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Olanzapine causes hypothermia, inactivity, a deranged feeding pattern and weight gain in female Wistar rats

By S.S. Evers, F. Calcagnoli, G. van Dijk and A.J.W. Scheurink


Olanzapine is an a-typical antipsychotic drug antagonizing predominantly 5-HT and dopamine, but also histamine, muscarin, and α-adrenergic receptors. In humans, Olanzapine induces weight gain and increases the risk of type 2 diabetes. The underlying mechanisms of Olanzapine-induced weight gain are unclear. To study this we administered Olanzapine (5 mg/kg) in female Wistar rats on a medium fat diet for 14 days via a permanent gastric catheter twice a day, just prior to the onset and at the middle of dark phase. Food and water intake, locomotor activity and body temperature were measured. Olanzapine acutely induced hypothermia, markedly decreased locomotor activity and increased body weight during 14 days of treatment. Olanzapine treatment did not result in an alteration of 24 h food intake, but diurnal patterns of feeding behavior and body temperature were dramatically changed. We conclude that in female Wistar rats Olanzapine has an acute hypothermic effect, that the effect of Olanzapine on feeding behavior is secondary to the effect on activity, and that Olanzapine-induced weight gain is primarily the result of reduction in locomotor activity.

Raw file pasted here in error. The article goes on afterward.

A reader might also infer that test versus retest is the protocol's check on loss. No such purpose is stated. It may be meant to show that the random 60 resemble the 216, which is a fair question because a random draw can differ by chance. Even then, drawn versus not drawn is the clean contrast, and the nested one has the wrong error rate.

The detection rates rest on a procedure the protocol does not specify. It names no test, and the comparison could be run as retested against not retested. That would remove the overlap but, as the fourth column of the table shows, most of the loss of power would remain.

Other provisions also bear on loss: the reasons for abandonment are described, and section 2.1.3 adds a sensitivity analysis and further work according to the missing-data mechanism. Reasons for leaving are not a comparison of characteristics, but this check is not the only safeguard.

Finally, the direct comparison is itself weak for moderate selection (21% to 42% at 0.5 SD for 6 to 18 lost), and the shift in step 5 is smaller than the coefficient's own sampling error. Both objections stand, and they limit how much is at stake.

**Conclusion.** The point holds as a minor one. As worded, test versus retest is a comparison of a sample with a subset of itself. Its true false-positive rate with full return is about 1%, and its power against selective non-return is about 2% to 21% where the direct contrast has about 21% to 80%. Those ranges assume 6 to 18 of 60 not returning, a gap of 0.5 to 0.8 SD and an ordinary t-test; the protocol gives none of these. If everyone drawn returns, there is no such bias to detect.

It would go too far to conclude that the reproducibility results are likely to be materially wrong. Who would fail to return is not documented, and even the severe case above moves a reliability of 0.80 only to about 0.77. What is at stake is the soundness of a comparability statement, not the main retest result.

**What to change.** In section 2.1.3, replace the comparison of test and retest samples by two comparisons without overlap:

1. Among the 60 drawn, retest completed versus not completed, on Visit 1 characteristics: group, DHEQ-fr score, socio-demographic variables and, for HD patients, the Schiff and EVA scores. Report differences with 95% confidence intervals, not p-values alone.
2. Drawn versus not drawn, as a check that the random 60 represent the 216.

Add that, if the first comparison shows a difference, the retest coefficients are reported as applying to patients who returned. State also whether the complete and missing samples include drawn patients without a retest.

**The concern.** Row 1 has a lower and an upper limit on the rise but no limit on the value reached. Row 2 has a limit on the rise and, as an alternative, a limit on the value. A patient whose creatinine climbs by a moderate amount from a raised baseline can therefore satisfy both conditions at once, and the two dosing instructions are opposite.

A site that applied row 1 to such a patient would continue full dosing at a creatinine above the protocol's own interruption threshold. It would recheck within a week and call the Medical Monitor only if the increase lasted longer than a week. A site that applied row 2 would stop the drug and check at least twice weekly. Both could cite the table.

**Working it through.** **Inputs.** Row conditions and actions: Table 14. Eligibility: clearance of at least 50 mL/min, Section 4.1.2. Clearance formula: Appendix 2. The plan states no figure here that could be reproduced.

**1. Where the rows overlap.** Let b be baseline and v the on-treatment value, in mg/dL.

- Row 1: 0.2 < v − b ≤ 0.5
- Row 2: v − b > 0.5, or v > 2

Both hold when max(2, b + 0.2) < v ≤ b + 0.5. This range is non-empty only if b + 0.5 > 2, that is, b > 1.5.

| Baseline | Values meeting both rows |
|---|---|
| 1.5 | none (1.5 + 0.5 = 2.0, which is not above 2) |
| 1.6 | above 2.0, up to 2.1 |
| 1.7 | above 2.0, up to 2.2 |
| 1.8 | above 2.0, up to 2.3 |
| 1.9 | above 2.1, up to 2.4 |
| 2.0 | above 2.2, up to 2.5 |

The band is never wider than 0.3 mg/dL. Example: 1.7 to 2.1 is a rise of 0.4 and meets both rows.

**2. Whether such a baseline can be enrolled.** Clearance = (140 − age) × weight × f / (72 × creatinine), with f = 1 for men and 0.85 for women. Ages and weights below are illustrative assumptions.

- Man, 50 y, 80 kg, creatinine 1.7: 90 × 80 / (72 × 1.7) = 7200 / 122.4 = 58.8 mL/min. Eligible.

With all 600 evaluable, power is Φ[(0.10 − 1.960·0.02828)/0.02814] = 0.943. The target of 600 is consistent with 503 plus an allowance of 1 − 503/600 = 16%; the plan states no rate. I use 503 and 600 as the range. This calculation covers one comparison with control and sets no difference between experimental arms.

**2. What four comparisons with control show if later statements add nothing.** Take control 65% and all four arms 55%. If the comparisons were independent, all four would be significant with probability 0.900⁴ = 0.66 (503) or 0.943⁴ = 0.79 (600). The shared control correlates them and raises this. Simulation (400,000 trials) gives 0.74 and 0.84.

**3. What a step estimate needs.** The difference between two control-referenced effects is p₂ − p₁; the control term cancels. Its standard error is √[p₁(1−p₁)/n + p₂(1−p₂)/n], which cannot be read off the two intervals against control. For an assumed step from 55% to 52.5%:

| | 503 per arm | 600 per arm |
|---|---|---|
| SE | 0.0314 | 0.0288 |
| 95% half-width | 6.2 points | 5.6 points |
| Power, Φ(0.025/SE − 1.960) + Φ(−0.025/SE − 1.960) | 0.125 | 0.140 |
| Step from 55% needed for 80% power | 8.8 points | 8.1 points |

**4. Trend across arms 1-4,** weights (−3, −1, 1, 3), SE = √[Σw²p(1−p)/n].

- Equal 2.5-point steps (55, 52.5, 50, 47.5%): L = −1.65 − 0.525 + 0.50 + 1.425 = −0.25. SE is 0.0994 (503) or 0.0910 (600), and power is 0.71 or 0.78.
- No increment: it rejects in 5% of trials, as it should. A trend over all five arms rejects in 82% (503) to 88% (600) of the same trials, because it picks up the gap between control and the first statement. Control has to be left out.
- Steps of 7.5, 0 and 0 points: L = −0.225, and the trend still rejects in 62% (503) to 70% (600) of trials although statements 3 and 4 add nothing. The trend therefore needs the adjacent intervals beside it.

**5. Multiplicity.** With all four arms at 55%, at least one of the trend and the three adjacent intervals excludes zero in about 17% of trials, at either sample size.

Year: 2010
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